The theme for this quarter's piece was Colour Theory, and what a massive and complicated subject that is!
Essentially it's about describing and explaining relationships between colours and why we find some satisfying. As quilt makers most of us have probably come across the 'Colour Wheel' at some point - we often use it as reference when considering which colours might go well together. The particular wheel we are familiar with - the subtractive colour wheel, which is based on mixing pigments, and uses the primary colours red, yellow and blue - only represents one way of describing the relationships between different colours. There are other models which depend, for example, on whether you are considering the properties of light - the additive colour wheel - or the physiology of the human eye.
As I was feeling my way round the enormity of the subject, and at a bit at a loss, I thought about making an abstract quilt using two colours with a particular relationship. However I couldn't get away from a picture in my head of pink blossom against sunny blue skies and I really wanted to make that quilt.
The Spirit of Summer
For me, this is a really exciting combination of colours. If you look at my header you will see another quilt in my header which uses it.
Using the quilters' subtractive colour wheel, red, of which pink is a tint, and this green-blue are split complementary colours (Interesting that unlike most tints, pink is significant enough to have its own name, instead of being 'pale red'.) Green is red's complement, the colour with the highest contrast - and blue-green is an analogous colour to blue, which makes it part of a split complementary colour scheme with red.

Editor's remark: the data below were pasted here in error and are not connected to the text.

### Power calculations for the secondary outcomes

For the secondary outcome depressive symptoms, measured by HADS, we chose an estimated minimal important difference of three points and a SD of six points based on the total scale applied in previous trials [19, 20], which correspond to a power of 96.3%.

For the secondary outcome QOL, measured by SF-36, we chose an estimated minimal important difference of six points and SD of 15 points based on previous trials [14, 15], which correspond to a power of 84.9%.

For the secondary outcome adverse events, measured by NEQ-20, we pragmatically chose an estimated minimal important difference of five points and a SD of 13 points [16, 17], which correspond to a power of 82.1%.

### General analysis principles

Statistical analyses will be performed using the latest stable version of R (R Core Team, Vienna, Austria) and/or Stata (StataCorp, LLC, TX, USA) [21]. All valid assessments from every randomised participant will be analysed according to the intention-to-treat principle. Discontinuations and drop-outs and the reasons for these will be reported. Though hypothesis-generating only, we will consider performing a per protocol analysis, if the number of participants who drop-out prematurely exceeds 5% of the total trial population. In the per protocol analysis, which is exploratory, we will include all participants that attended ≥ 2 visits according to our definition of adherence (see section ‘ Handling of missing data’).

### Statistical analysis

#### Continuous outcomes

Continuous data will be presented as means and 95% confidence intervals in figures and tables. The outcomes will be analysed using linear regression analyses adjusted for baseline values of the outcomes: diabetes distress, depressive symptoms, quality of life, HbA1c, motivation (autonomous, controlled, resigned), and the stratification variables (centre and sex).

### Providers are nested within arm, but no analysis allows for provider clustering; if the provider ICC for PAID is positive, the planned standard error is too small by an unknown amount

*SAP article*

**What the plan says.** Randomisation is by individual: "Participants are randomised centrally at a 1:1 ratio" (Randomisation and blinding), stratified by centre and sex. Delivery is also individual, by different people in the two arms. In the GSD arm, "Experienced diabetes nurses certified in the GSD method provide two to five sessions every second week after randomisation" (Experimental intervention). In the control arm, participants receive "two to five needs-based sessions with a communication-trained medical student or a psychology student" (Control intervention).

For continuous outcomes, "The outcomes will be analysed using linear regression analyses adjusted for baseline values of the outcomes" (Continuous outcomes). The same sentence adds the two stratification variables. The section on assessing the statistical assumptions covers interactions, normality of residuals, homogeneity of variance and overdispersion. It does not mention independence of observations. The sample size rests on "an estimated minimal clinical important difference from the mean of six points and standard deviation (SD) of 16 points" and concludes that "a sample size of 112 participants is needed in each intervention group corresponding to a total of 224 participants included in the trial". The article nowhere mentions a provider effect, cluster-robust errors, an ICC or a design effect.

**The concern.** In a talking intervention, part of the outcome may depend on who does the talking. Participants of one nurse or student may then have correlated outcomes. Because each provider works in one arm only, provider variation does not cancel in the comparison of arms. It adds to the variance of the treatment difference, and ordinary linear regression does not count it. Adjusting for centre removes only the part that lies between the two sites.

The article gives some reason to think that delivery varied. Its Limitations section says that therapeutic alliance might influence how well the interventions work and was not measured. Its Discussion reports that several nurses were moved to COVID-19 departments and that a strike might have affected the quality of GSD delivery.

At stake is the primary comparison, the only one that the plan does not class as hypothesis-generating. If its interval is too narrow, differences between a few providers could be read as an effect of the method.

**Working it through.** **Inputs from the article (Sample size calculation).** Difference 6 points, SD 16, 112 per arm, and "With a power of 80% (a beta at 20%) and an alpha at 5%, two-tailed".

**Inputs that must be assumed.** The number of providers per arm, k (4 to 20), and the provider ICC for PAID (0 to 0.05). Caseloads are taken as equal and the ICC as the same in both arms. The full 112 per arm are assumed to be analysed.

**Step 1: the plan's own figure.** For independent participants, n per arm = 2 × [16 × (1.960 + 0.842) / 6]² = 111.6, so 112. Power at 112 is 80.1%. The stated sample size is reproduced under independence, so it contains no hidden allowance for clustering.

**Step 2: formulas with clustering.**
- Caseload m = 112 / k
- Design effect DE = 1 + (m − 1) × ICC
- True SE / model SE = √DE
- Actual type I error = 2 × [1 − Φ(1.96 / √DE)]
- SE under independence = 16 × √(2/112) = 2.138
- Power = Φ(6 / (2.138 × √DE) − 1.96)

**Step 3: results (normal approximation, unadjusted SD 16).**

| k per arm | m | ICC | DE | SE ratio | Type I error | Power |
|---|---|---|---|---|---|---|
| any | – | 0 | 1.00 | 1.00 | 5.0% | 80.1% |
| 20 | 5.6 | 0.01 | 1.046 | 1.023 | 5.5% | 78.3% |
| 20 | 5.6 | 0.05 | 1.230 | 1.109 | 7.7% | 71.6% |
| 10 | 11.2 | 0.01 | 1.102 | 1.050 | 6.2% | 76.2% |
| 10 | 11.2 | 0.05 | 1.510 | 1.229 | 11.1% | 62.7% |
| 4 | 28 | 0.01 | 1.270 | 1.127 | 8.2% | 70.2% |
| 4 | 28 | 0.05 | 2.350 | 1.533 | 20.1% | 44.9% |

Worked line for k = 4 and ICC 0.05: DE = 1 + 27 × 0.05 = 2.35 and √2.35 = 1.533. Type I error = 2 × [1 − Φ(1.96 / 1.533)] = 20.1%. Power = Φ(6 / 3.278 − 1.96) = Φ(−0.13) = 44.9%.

Using the additive colour wheel, the blue here is close to Cyan, which is directly opposite red, and is its complement. If we think about how the human eye works, red and cyan stimulate different photoreceptors and together they are visually exciting.
So this quilt doesn't address the theme of Colour Theory head on but it illustrates two colours which have a particularly strong relationship with each other. We don't have to know why we find a particular colour combination appealing but Colour Theory helps us to explain and describe colour relationships we like and to put other combinations together.
Edited to add: colour theory is a useful way of describing colour relationships when making decisions about what to use, but the theme and mood you are conveying is just as important. If you look at the other members' posts on our group blog
, you can see all the wonderful and very different results.